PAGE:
that you notice and make conscious to yourself the fact that you are aware that you will not experience the consequence of that breach of your ethical standards.
When you have noted and made conscious to yourself the fact that you will not experience the consequence of what would have been a breach of your ethical standards,
you then need to recognize that this is a freedom from pain,
and that that freedom from pain is not dependent on sense-experience,
that it is, in fact, dependent on not indulging in sense-experience,
and that that state of being free
is the state of impersonality you previously feared
and that it is not fearful at all.
This is also the knowledge that the pain you have avoided is of the same nature as the pain associated with all sense-existence and that it is that that is the real fear you feel when you contemplate annihilation.
This freedom from that fear is the freedom promised by Gotama that you have been seeking.
That is one proof to you that Gotama's system works.
Having that one proof you can argue with your fearful self that a second trial is in order.
Enough trials will form the basis for a stronger faith and greater effort and you will have set rolling a benevolent cycle which leads inevitably to ultimate freedom.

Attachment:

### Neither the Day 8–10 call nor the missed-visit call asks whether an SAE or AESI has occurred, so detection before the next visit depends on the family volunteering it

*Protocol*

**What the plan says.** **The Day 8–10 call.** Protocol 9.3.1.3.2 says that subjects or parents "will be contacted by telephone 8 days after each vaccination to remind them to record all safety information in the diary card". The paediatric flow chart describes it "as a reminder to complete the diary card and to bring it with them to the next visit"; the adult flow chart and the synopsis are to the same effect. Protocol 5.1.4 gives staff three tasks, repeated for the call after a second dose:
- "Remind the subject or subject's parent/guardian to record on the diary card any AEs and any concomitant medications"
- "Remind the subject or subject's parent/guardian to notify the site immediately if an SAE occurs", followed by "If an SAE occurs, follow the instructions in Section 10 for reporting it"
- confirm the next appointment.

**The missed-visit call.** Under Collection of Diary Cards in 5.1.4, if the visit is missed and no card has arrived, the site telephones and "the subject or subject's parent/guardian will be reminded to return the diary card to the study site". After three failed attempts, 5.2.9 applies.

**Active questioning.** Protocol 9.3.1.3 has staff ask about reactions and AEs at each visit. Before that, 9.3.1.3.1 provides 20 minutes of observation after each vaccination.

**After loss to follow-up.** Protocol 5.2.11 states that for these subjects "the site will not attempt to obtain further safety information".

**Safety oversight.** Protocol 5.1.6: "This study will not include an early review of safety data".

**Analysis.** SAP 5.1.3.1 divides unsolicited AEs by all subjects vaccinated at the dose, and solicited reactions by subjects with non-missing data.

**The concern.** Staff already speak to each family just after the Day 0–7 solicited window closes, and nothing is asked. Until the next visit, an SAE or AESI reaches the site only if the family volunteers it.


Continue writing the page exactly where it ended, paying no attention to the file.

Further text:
H: I don't think that knowing (seeing) that the self both exists and does not exist is necessarily a theory. The distinction, it seems to me, is whether one "sees," in which case it is not a theory, or whether one is only aware of this conceptually.
OBO: To see that it is not possible to see that a thing exists or does not exist and that therefore any belief or statement that one knows and sees that a thing exists or does not exist is self-deception based on a theory or conclusion one has reached with regard to what one has perceived at the senses:
First acknowledge that to see the nature of a thing one must first see that thing.
Then look at the process of perception through the senses: An object comes into contact with an organ of sense and sense-consciousness arises. Visual consciousness, auditory consciousness, consciousness of smell, taste, touch and ideas are the sense-objects of mind.